Tuesday, July 12, 2016

Connect with your local food grower

There couldn't be a better time than this decade for small businesses to reach their customers in more than one ways. Who hasn't heard of the buzz about hyper-local small farms, farm-to-table movements, support for local farmers and multi-million dollar investing happening in tech ventures supporting agriculture. While we all like to drink and dine at a high-end restaurant that uses the freshest ingredients in it's menu, it would be nice if we can bring some of that fresh produce  to cook our everyday meal. There are more than one apps and/or web platforms today, besides Facebook, that allow you to connect with local food growers who would like to share their excess produce with you.

Local food should not always be limited to that which comes from a recognized, well-established farm. There may be a neighbor four blocks from your house that grows some fragrant basil. Instead of rushing to the grocery store, it might be worth connecting with other gardeners in your neighborhood that can share their excess produce with you. Wouldn't that be called supporting local food ? I bet. The tendency to go to grocery store comes from the need to shop conveniently. Grocery stores are a one-stop shop where you get inside the walls and get out with a truck load of food (some of which can be highly over priced, herbs, for example). But with a tad bit of effort, you can get fresher food, from a known source along with the fun of receiving food from someone who grows edible produce responsibly.  Your local gardener may not be certified organic or someone who is GAP (good agriculture practises) compliant but then you know who he is, how he grows and what he puts in it's soil. So you decide, by actually looking, and not reading labels and believing in certifications, whether or not that produce is good for you or not. In no way am I suggesting not to go to grocery stores or defy what certified labels say. My own grocery bill sometimes exceed $300 a month. I have tried my hands on online grocery delivery services like Fresh Direct that deliver food at your doorstep. I used in mostly in winters when it was too cold to go out (or too lazy to leave a blanket). In my experience, these services have limitations of how much one can customize their food order. Moreover, at times, the quantities that come in a single order are miserably less. But again, it is convenient.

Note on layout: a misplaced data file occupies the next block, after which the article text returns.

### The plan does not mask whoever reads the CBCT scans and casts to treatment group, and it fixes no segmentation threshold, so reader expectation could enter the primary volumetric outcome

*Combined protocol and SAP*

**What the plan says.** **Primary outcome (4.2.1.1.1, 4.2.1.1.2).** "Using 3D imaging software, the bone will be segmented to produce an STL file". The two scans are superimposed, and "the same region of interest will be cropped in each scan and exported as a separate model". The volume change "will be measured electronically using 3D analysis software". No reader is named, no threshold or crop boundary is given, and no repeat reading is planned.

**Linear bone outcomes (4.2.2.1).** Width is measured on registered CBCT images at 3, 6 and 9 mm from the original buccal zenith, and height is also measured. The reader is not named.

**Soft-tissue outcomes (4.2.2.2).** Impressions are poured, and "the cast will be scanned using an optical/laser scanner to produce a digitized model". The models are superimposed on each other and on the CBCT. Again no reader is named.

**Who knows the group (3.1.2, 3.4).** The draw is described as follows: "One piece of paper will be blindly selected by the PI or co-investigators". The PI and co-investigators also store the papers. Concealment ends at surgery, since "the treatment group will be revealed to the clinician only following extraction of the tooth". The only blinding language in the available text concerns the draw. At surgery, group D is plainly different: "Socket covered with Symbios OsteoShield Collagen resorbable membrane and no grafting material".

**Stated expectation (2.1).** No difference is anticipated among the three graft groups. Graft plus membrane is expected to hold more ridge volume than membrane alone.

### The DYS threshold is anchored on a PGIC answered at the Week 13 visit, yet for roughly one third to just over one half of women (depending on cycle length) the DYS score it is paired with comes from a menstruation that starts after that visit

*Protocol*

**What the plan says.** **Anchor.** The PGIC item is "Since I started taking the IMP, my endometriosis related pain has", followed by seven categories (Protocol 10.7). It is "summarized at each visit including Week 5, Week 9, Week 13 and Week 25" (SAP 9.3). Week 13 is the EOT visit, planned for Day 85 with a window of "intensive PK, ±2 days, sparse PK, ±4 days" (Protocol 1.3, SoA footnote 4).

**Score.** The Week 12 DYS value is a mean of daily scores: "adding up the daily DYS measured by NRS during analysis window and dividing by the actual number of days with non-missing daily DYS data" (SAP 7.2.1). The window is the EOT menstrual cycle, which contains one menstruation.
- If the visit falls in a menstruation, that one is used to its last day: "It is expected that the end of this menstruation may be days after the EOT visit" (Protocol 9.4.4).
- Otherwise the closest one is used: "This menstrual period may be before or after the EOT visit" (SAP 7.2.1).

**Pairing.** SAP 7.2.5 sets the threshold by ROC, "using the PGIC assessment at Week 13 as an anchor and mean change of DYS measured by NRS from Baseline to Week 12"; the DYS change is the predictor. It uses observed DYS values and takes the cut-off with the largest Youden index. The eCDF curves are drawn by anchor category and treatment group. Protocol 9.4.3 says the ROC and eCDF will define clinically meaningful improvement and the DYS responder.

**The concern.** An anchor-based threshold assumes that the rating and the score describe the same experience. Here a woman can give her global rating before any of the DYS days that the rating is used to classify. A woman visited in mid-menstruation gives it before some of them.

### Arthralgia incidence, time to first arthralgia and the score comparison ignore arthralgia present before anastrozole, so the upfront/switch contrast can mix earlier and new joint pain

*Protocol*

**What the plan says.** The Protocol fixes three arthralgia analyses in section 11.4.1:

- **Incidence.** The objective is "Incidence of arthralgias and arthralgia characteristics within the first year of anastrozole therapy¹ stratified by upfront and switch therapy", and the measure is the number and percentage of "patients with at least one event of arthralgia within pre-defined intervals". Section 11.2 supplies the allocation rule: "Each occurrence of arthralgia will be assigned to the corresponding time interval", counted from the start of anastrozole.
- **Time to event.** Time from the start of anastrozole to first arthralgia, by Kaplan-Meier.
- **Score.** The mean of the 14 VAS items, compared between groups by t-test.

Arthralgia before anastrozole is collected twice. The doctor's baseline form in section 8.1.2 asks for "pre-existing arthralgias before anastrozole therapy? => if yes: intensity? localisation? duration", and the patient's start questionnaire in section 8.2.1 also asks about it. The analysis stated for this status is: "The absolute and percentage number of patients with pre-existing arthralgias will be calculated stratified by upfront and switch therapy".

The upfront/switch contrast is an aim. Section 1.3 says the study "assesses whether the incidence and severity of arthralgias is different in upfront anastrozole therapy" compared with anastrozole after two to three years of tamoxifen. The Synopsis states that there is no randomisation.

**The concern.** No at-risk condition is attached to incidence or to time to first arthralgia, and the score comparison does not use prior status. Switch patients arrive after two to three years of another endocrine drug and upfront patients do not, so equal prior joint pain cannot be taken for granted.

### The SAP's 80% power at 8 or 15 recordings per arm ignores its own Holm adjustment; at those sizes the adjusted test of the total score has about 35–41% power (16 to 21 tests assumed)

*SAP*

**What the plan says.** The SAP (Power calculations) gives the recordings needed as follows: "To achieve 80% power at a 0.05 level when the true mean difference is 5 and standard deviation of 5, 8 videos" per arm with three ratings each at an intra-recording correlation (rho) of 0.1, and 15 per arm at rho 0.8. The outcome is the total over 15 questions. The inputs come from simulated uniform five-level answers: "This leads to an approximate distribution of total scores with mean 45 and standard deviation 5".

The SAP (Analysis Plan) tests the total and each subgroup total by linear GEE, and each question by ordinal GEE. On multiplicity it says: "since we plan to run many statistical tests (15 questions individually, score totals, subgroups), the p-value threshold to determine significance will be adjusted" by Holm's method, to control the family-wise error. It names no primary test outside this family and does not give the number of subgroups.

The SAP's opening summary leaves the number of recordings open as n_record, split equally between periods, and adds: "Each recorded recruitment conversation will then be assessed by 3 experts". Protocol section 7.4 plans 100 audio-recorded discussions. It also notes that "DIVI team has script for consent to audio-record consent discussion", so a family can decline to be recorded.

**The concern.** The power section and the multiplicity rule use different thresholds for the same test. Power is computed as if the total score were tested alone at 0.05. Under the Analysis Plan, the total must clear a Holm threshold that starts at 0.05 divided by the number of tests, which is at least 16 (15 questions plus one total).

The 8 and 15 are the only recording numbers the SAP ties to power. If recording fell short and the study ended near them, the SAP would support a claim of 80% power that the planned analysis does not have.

Try your hands on apps like LocalCarrot, which helps you enter your zip-code and find people who are growing some produce near you. RipeNearMe(common mostly in Australia) and The Farmer's Garden (http://www.thefarmersgarden.com/) are similar web platforms. Invite your friends who grow food in their backyard garden to share their produce with you and others in the community. Log in to these apps to see if you can get fresh thyme leaves from someone in your own neighborhood. Encourage someone who you know is growing something edible to use these apps to share his/her excess produce.

The idea of a truly sustainable community should come from an interest to consume food that is grown near you and support growers, big and small, who put effort in growing the best quality food there is. A local food grower may not have the capacity to fulfill all your produce needs, neither can it offer the convenience of a grocery store. He can, however, offer you small amounts of food that he has grown with all his attention and is happy to share it just for the joy of it. It makes real difference in the taste of food on your table when it is harvested fresh and has traveled just a few miles to be in your kitchen.